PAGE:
A great many children have adored a certain brown bear dressed in a blue duffel coat with toggle fastenings, floppy felt hat, and red Wellington boots, better known as Paddington Bear. This remarkable fictional character was created by British writer Michael Bond, who died on June 27, 2017, aged 91, in his London home after a short illness.
Thomas Michael Bond was born in Newbury, Berkshire, on January 13, 1926. Bond attended Presentation College, a Roman Catholic school in Reading, but dropped out at 14. During World War II, he served in both the Royal Air Force and the British Army.
In 1965, on Christmas Eve, Bond was heading back home from his work as a TV camera operator at the BBC when, reportedly, he stopped by Selfridges Department Store and saw a toy bear left on a shelf that looked rather forlorn. He bought the toy as a Christmas present for his wife, took it home, and soon after began writing a story about it. Only 10 days later he had a novel, one bought by William Collins & Sons.
The books were such a success that they have been translated into over 40 languages and have sold more than 35 million copies worldwide.
Bond has said he was surprised by all the translations because he thought that Paddington was essentially an English character. After all, his favorite food is marmalade sandwiches, and he often participates in cricket matches and riding competitions, he visits the London theater, and he goes shopping on Portobello Road.
The story of Paddington Bear begins on a railway platform at the Paddington Station. The characters Mr. and Mrs. Brown spot the small brown bear at the station, seated on an old leather suitcase, learning that the bear has emigrated from “darkest Peru” because his aunt had gone to a retiring home for old bears in Lima. The bear wears a tag that reads, “Please look after this bear. Thank you.” The Browns take the bear home, giving him a new life with the rest of their family, neighbors, and friends around them.
Bond said that Paddington Bear was partly inspired by his childhood memories of seeing child evacuees passing through Reading from London. “They all had a label around their neck with their name and address on and a little case or package containing all their treasured possessions,” he told The Guardian in 2014. “So Paddington, in a sense, was a refugee, and I do think that there’s no sadder sight than refugees.”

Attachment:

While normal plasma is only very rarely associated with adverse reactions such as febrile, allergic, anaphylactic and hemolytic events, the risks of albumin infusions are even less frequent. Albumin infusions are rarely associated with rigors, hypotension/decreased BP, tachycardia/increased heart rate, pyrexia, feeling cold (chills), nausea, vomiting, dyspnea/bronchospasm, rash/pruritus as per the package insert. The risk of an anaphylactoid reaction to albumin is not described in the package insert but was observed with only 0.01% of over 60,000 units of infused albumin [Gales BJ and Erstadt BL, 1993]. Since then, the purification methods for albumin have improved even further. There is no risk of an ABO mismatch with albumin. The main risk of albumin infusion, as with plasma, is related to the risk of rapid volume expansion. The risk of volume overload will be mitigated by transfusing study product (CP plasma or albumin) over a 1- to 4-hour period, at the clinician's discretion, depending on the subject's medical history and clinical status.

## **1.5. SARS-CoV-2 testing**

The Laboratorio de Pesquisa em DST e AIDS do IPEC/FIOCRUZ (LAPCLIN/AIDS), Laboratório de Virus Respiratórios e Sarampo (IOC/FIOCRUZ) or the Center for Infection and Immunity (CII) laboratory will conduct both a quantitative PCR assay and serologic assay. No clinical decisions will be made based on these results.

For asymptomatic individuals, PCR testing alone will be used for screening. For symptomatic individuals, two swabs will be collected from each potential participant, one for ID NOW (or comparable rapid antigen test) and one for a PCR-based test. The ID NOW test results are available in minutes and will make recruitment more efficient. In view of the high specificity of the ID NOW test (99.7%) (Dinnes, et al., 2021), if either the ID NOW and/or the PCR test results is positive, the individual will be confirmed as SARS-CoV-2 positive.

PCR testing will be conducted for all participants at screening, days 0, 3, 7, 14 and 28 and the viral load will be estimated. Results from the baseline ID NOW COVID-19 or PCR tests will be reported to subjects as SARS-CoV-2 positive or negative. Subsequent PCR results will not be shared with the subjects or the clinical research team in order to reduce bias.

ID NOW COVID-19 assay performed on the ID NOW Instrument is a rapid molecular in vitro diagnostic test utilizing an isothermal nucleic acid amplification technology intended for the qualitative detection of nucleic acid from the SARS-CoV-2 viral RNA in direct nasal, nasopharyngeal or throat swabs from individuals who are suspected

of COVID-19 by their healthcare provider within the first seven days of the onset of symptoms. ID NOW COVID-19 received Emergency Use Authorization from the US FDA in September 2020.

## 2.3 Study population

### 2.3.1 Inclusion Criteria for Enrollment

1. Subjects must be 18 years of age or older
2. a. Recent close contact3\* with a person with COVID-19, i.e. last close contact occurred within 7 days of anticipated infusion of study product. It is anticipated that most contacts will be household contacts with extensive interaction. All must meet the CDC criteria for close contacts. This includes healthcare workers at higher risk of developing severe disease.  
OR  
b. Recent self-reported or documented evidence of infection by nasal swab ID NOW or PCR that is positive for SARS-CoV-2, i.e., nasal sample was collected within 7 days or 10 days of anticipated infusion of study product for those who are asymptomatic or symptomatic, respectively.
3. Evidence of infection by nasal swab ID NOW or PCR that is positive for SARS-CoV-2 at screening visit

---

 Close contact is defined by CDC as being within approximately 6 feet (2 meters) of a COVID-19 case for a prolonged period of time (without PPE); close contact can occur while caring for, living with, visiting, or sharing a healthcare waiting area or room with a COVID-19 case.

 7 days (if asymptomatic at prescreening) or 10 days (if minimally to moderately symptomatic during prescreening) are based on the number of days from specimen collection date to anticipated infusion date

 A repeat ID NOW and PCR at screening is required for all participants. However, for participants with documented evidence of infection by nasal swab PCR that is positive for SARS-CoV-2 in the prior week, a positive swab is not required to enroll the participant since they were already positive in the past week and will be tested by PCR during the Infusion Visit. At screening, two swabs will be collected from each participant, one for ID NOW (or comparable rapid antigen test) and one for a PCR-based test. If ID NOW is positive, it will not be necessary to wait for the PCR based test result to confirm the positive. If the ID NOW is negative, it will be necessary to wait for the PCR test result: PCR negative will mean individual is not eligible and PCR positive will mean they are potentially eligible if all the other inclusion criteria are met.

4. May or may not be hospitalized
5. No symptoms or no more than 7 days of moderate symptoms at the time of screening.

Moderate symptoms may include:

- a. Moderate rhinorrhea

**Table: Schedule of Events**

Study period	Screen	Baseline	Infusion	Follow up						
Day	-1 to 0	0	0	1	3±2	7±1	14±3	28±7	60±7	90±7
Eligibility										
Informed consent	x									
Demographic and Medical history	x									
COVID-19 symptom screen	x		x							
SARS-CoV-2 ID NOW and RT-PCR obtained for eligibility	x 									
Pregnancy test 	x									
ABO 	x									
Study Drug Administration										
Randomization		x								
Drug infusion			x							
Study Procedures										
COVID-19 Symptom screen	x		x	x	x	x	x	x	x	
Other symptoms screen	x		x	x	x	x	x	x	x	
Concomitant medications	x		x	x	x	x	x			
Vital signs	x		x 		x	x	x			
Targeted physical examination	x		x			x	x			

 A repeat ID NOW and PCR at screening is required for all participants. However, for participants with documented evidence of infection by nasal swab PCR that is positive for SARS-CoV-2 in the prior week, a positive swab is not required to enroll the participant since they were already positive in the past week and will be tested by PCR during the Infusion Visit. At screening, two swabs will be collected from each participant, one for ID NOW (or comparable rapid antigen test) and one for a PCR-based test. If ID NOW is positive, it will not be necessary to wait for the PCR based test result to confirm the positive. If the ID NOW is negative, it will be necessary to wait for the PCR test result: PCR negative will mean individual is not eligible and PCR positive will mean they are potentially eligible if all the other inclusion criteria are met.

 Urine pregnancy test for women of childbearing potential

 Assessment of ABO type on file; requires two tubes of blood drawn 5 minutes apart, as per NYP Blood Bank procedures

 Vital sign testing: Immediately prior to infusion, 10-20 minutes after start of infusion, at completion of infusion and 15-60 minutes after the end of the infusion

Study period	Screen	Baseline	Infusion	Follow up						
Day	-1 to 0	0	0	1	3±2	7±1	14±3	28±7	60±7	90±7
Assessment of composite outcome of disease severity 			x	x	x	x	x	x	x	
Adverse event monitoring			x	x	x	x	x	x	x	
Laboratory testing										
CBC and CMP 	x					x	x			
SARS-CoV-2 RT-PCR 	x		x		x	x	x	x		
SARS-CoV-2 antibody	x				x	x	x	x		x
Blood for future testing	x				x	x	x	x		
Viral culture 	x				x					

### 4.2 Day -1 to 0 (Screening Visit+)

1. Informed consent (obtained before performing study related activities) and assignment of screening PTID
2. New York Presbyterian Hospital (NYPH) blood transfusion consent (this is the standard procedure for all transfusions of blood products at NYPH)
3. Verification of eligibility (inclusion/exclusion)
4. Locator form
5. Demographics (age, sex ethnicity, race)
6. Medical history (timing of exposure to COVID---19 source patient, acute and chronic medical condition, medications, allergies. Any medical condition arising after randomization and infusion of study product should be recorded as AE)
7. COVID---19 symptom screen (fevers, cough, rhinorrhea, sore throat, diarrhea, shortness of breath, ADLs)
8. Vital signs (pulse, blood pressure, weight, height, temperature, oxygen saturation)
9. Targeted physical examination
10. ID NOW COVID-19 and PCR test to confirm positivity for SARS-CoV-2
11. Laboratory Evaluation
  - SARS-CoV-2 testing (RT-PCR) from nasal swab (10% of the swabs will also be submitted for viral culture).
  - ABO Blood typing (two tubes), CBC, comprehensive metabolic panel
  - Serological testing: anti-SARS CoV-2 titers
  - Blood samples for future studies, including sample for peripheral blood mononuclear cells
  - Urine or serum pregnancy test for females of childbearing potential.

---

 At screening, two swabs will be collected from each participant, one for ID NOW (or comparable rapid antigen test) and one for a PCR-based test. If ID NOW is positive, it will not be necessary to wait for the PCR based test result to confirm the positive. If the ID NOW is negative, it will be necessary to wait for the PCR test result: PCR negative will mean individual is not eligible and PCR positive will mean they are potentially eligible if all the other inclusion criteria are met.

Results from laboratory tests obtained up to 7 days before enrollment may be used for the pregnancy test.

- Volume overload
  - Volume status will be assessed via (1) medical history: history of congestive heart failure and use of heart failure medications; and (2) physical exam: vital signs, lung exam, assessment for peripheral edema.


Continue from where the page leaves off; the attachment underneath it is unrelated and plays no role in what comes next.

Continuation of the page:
Bond worked for a long period for the BBC after the war, even after A Bear Called Paddington was published, but in 1965 he quit his job after the Paddington novels were so popular that he could become a full-time writer. Paddington’s fame expanded in the 1970s after the production of the first stuffed animal version, and the first television series became a hit on the BBC in Britain and on various other networks, including HBO and Nickelodeon. This merchandising of Bond’s character brought him wealth but also a lot of pressure, caused by the constant demands of the audience.
“A black cloud hung over me for about two years,” he told The Daily Mail in 1998. “I became overtired and started taking sleeping pills at night and a lot of whiskey to wake me up. I thought about suicide.” It was his own creation that pulled him through. “There is something so upright about him, I wouldn’t want to let him down.”
Over the years, many adult fans wrote to Bond, confessing that Paddington was a very real source of emotional support for them and the bear creator couldn’t have agreed more, declaring,“If I bumped into Paddington one day, I wouldn’t be at all surprised. He feels very real to me, you see.”
In 1997, Bond was made an Officer of the Order of the British Empire and later, in 2015, a commander for services to children’s literature. Although the book series seemed to end in 1979, in 2008, Bond revived the Paddington story, when he wrote Paddington Here and Now in which the famous hero’s immigration status is being questioned. Bond’s latest novel is called Paddington’s Finest Hour and was published in 2017.
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Bond is survived by his wife, two children, and four grandchildren.